BEYOND THE NUMBERS
The poverty rate among Supplemental Security Income (SSI) recipients in 2013 would have been 63 percent without SSI, as opposed to the actual rate of 42 percent with it, a recent Social Security Administration (SSA) study found. Moreover, while SSI in many cases does not provide enough to lift people out of poverty, it cuts the number of people in extreme poverty and greatly lessens the burden on other family members, as we explain in our updated backgrounder.
Created under President Nixon to replace a patchwork system of federal grants to states, SSI serves disabled or elderly people who have little income and few assets. It provides monthly cash assistance to over 8 million people, including 1.3 million children. SSI’s average monthly benefit was $539 in September 2015 and more than half of SSI recipients have no other source of income.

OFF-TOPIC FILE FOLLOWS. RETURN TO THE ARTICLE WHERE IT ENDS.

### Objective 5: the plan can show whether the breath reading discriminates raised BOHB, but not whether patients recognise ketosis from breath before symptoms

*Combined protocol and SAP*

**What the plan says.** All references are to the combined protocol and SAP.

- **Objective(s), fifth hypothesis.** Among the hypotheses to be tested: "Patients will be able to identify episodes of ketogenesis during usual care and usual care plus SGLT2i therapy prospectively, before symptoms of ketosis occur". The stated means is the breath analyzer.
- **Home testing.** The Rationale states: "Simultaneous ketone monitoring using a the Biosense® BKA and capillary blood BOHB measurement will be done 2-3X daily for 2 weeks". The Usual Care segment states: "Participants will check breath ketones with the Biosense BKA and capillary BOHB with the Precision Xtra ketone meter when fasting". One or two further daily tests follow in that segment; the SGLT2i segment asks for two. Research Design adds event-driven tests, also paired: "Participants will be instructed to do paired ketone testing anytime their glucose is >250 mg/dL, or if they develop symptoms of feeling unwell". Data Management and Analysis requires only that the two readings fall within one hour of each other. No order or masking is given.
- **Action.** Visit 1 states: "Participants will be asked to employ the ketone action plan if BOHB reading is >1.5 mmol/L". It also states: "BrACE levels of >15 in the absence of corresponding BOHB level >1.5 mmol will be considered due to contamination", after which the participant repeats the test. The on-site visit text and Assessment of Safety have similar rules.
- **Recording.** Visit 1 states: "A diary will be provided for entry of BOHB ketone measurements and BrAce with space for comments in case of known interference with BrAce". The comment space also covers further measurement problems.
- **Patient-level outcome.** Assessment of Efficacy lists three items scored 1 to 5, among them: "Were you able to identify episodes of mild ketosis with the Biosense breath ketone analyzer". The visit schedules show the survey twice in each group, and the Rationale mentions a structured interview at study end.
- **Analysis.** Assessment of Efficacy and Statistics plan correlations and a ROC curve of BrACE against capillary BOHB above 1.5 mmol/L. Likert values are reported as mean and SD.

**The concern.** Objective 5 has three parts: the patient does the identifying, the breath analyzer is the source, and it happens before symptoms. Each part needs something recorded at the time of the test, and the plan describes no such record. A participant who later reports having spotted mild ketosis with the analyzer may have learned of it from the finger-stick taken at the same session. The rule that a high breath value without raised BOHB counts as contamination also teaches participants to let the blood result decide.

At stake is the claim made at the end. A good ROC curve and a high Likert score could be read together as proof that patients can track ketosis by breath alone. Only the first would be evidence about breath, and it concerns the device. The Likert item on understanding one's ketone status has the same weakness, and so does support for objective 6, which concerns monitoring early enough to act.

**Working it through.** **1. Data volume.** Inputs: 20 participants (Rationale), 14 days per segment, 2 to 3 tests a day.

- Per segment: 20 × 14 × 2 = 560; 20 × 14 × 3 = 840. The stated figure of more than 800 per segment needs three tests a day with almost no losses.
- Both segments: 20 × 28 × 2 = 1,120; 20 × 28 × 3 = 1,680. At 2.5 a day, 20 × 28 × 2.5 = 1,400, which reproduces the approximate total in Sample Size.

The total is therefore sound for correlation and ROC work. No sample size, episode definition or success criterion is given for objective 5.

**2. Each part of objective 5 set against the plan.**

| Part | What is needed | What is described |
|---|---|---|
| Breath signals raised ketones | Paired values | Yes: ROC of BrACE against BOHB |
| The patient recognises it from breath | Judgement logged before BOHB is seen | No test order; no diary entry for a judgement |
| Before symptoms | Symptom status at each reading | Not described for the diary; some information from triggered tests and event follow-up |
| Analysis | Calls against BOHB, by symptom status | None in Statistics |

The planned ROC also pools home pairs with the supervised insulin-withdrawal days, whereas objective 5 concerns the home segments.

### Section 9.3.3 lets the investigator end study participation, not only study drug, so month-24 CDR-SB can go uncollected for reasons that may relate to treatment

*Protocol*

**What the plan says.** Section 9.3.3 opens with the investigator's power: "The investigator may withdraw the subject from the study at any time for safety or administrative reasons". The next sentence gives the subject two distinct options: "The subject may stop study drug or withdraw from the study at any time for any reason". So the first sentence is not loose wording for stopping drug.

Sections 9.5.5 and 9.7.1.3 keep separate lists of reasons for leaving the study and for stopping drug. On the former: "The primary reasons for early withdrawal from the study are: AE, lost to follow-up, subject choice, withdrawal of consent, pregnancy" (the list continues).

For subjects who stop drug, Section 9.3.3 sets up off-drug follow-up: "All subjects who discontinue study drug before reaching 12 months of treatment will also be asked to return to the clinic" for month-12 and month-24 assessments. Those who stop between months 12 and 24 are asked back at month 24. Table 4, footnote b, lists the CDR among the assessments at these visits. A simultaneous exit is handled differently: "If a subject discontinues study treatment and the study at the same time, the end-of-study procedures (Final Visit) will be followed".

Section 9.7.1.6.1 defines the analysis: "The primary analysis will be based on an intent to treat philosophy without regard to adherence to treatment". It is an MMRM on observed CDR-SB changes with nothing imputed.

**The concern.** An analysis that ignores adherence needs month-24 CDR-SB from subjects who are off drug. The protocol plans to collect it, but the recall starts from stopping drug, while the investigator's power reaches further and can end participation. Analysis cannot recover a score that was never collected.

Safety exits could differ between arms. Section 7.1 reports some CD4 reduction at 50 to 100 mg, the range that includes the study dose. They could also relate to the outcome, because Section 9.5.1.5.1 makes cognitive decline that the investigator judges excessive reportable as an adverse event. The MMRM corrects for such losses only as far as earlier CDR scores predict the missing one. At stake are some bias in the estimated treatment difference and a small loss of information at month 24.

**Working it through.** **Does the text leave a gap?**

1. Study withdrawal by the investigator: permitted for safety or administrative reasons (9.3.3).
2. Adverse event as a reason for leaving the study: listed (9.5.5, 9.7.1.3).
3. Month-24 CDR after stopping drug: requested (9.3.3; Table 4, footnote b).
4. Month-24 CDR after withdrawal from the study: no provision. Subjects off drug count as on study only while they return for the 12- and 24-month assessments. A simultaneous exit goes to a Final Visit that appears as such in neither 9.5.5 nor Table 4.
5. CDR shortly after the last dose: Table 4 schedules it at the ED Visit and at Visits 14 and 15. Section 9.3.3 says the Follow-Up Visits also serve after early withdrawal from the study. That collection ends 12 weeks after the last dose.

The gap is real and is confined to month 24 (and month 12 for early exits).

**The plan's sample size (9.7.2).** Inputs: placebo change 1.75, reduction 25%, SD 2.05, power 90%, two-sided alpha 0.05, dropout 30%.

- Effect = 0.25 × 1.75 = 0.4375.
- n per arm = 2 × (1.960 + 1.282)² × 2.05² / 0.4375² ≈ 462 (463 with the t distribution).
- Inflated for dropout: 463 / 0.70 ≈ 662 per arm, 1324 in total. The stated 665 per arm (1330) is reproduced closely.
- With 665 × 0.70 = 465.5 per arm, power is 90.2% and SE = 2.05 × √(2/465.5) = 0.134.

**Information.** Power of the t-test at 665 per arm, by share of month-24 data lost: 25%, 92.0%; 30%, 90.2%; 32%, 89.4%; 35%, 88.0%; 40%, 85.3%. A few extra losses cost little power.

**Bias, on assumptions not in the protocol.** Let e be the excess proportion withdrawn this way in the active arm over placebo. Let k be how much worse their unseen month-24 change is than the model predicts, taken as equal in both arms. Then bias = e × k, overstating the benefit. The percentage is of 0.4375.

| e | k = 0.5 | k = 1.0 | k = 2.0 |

While the share of elderly individuals receiving SSI has fallen steadily since the program’s inception, SSI has become increasingly vital for adults and children with severe disabilities (see chart).
Still, poverty is high among SSI recipients, and SSI’s outdated rules prevent many needy elderly and disabled Americans from getting benefits. That’s why the President and Congress should strengthen SSI, including by increasing its basic benefit and raising its stringent and outdated asset and income limits (individuals with assets or income above these limits become ineligible for SSI). The asset limits have been the same (just $2,000 for a single person) since 1989 and the income limits have been frozen since SSI’s launch in 1974; if the asset limits had been indexed to inflation since 1974, they’d be nearly four times as high as they are today.